White Rock Springs: This is sort of the Manure Pile Buttress of Red Rocks. Tons of long, easy multipitch routes with a few tough ones thrown in and a short approach make this place extremely popular. Classics include Tunnelvision, Group Therapy, and Healy's Haunted House.
Sandstone Quarry: The last of the sport climbing areas, Sandstone is also where the white rock begins and the red rock ends. Classics include the Trophy, Running Man, and Stratocaster.
Second Pullout: The highest concentration of sport routes in Red Rocks can be found here. All west facing for good morning climbing. Classics include The Great Red Book, Rebel Without a Pause, and The Gift.
First Pullout: The first pullout has some sport areas and is a good place to go if you're learning as it is home to the Panty Wall. Classics include Ultraman and Clutch Cargo.
Calico Basin: This is the area just east of the main Red Rock Canyon area. It is accessed through a road before the loop road and is free. Classics include Valentine's Day, The Fox, and Yin and Yang.
Nevada Bouldering: We've created a new region for the bouldering that is both in Red Rock and also around Nevada. Click the link above to find out more!
Entrance fee is $5.00, Annual Pass is $20. Golden Eagle Passes are accepted as well.
National Parks Passes are not accepted without the Golden Eagle upgrade
Park Hours are 6:00am- 5:00pm in the Winter, 6:00pm in the Fall and Spring, and 8:00pm in the Summer.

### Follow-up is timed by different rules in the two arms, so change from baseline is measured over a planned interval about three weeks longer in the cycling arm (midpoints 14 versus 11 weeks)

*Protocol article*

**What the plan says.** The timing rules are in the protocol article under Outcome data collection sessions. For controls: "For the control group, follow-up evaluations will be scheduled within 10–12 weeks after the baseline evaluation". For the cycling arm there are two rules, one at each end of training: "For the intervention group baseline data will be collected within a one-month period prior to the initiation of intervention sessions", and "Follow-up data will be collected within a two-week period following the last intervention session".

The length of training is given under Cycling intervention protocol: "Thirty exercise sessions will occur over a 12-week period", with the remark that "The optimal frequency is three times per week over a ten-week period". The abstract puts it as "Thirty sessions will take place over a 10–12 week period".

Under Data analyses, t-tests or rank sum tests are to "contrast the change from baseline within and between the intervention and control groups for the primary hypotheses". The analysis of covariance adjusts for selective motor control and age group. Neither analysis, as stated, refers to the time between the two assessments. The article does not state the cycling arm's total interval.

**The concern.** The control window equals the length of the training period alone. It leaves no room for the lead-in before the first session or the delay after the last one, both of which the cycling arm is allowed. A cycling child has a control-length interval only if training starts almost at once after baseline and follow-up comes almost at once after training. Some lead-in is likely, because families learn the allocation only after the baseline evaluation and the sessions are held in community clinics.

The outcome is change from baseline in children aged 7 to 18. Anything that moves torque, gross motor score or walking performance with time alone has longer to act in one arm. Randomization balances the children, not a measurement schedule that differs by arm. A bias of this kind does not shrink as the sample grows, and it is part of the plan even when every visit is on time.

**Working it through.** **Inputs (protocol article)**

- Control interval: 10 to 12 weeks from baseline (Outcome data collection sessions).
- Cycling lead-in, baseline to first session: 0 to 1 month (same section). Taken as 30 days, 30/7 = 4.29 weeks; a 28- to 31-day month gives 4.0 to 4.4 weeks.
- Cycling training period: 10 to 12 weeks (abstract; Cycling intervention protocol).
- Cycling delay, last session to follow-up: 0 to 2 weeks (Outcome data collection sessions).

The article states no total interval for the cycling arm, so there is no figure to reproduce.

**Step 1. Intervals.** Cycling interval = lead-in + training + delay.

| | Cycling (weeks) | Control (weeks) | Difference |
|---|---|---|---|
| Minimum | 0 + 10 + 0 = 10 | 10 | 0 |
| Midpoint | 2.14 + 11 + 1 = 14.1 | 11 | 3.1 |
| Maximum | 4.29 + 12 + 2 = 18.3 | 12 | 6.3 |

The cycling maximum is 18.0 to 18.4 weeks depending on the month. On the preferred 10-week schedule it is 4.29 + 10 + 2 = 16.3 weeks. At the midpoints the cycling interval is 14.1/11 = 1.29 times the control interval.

To apply for a Free late exit permit or bivy permit, please call (702) 515-5050. Late Exit permits are only available for loop road multipitch routes, Bivy permits are only available for Mt. Wilson, Eagle Wall, Rainbow Wall, and Buffalo Wall.
Camping: Currently, camping in Red Rocks is limited to the 13 Mile Campground just east of the park entrance. Although not entirely scenic, its relatively cheap and close to the park. Note that camping is not allowed in any of the canyons, including those outside the loop road. Bivi permits are available for climbing in the loop road. Also note that much of the so-called 'bandit camping' areas are disappearing rapidly with the onset of civilization in the Red Rock Area, so plan accordingly.
Specific Info: Camping is $10/night per site, each site has a 2 car limit. Group sites are $25/night. Group sites can be reserved by calling (702)515-5350, individuals are first come, first serve. There is a strictly enforced 14 day limit.
Hygeine: Showers are available at two nearby facilities- Red Rock Climbing Center and the Veterans Memorial Leisure Services Center (101 N Pavilion Center Dr- head north on this from Charleston, less than a mile).
There are several guidebooks available for the area, each with its strengths and weaknesses. Below you'll find a general overview of the current books available.
Red Rocks, A Climber's Guide by Jerry Handren. The latest and greatest guidebook for the area. Pros: Gorgeous to look at- full color. Incredible detail and includes a vast amount of new routes done in the last 5 years. Cons: Lack of 'R' system, some typos, and the price is a little steep. However, this book is by far the best ever published for RR!
Red Rock Canyon: A Climbing Guide by Roxanna Brock and Jared McMillan. Published in the early summer of 2005, this monster of a book has drastically increased the number of routes available to the general climbing demographic. Pros on this one include excellent overviews of climbing areas and a big jump in route count. Cons include size, price, and some major flaws in both the correct history of the area and many of the established grades on classic routes.